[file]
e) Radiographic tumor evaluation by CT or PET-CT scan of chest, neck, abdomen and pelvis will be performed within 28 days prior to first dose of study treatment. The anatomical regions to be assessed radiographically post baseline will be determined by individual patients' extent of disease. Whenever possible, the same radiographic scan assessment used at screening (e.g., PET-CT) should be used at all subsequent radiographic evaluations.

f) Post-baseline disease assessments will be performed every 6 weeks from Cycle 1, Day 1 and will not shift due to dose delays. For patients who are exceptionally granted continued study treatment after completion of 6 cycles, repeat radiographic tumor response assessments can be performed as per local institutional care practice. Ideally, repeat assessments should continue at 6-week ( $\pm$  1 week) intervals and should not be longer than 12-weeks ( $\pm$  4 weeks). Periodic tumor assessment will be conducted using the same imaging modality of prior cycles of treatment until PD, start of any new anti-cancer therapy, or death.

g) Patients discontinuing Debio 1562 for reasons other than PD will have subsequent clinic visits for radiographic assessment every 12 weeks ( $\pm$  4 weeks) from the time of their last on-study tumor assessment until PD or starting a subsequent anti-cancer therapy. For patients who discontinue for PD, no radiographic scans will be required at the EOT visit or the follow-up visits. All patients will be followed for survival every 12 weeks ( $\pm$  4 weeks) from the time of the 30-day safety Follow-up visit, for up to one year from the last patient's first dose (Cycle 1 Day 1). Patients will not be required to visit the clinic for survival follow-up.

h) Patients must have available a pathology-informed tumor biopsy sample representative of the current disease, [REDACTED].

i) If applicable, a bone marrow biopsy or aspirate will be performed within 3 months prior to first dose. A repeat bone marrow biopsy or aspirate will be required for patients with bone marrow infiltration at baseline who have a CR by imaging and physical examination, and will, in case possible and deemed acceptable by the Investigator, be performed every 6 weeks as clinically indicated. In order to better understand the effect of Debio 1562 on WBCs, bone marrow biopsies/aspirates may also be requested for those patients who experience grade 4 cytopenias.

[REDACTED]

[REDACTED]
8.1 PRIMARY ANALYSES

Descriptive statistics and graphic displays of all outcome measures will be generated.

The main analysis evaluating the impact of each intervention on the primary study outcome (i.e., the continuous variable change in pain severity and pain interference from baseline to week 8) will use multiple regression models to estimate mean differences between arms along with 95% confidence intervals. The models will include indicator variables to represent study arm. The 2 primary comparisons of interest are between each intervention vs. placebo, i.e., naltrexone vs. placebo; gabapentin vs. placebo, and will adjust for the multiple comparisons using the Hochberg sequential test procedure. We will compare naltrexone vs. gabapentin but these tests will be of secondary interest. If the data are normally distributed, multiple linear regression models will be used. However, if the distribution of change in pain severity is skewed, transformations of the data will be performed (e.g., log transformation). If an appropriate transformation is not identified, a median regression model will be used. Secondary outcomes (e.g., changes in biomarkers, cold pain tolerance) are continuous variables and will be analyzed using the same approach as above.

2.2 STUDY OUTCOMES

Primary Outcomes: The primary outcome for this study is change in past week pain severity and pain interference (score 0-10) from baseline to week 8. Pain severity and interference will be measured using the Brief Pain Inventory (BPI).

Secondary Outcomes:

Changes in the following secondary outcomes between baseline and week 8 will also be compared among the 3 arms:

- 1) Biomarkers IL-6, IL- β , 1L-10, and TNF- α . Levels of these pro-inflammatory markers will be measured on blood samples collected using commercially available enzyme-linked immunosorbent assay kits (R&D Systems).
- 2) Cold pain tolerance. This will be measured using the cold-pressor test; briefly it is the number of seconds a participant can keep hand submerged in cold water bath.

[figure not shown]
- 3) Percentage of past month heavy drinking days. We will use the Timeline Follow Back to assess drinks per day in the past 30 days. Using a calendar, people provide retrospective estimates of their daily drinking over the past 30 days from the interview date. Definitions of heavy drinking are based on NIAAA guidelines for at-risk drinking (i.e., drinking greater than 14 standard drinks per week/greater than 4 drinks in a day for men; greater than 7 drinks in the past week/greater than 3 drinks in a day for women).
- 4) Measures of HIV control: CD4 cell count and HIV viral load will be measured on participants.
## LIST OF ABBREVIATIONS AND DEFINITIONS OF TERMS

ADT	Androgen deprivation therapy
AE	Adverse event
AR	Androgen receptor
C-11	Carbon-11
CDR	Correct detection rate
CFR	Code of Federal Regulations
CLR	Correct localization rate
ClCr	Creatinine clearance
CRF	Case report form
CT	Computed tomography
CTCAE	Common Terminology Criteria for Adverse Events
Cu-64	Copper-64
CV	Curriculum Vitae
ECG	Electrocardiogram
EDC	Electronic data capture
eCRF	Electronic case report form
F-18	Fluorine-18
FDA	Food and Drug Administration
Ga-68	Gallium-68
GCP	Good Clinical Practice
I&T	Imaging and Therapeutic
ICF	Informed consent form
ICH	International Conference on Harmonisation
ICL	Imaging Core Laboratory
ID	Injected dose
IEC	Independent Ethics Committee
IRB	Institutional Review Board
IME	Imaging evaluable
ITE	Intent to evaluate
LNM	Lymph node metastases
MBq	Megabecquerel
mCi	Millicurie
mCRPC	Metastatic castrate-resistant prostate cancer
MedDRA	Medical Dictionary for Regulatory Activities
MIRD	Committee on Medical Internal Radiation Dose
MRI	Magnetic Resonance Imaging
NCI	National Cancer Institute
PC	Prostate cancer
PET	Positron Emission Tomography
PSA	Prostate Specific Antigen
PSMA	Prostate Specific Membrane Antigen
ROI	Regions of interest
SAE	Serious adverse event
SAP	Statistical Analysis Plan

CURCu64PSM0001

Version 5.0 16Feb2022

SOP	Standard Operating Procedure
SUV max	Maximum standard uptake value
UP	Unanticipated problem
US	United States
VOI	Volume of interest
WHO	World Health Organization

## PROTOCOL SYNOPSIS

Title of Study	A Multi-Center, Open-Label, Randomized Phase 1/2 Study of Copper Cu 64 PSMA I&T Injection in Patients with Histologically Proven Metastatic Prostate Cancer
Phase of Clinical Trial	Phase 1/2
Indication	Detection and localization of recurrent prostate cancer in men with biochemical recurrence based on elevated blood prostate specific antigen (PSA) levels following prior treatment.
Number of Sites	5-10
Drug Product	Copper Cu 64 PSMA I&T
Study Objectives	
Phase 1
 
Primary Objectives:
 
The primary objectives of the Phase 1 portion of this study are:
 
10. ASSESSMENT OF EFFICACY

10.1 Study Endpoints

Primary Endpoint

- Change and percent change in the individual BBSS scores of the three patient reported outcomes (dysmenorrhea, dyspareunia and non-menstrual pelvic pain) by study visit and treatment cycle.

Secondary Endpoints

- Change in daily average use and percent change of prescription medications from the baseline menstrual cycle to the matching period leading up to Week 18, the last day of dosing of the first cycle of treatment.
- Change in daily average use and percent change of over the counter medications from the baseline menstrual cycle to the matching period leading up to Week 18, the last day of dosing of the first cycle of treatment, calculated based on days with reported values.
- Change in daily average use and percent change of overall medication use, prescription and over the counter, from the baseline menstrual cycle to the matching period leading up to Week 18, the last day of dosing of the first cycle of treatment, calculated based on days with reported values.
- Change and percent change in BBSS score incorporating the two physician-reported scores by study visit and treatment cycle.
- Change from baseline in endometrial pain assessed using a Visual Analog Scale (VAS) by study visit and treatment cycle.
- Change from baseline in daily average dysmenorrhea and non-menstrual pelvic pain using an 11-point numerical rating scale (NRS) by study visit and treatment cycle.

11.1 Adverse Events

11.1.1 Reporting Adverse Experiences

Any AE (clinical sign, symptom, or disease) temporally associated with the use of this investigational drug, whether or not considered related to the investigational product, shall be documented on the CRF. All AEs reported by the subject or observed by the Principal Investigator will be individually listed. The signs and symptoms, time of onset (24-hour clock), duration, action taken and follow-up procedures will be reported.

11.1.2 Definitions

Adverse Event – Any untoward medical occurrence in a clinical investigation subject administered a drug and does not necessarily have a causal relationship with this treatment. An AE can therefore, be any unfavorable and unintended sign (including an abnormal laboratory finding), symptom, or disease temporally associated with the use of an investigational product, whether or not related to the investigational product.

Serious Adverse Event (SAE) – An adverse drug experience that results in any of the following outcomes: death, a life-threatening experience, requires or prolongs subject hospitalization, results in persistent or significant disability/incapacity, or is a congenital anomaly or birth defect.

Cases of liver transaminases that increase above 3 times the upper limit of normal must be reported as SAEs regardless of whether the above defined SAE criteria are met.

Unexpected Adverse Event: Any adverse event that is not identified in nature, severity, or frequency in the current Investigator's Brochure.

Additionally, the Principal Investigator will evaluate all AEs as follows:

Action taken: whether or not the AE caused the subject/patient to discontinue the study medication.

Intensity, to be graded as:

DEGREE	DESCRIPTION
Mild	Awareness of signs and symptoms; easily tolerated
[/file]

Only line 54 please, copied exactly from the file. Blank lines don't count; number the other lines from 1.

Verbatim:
MedDRA	Medical Dictionary for Regulatory Activities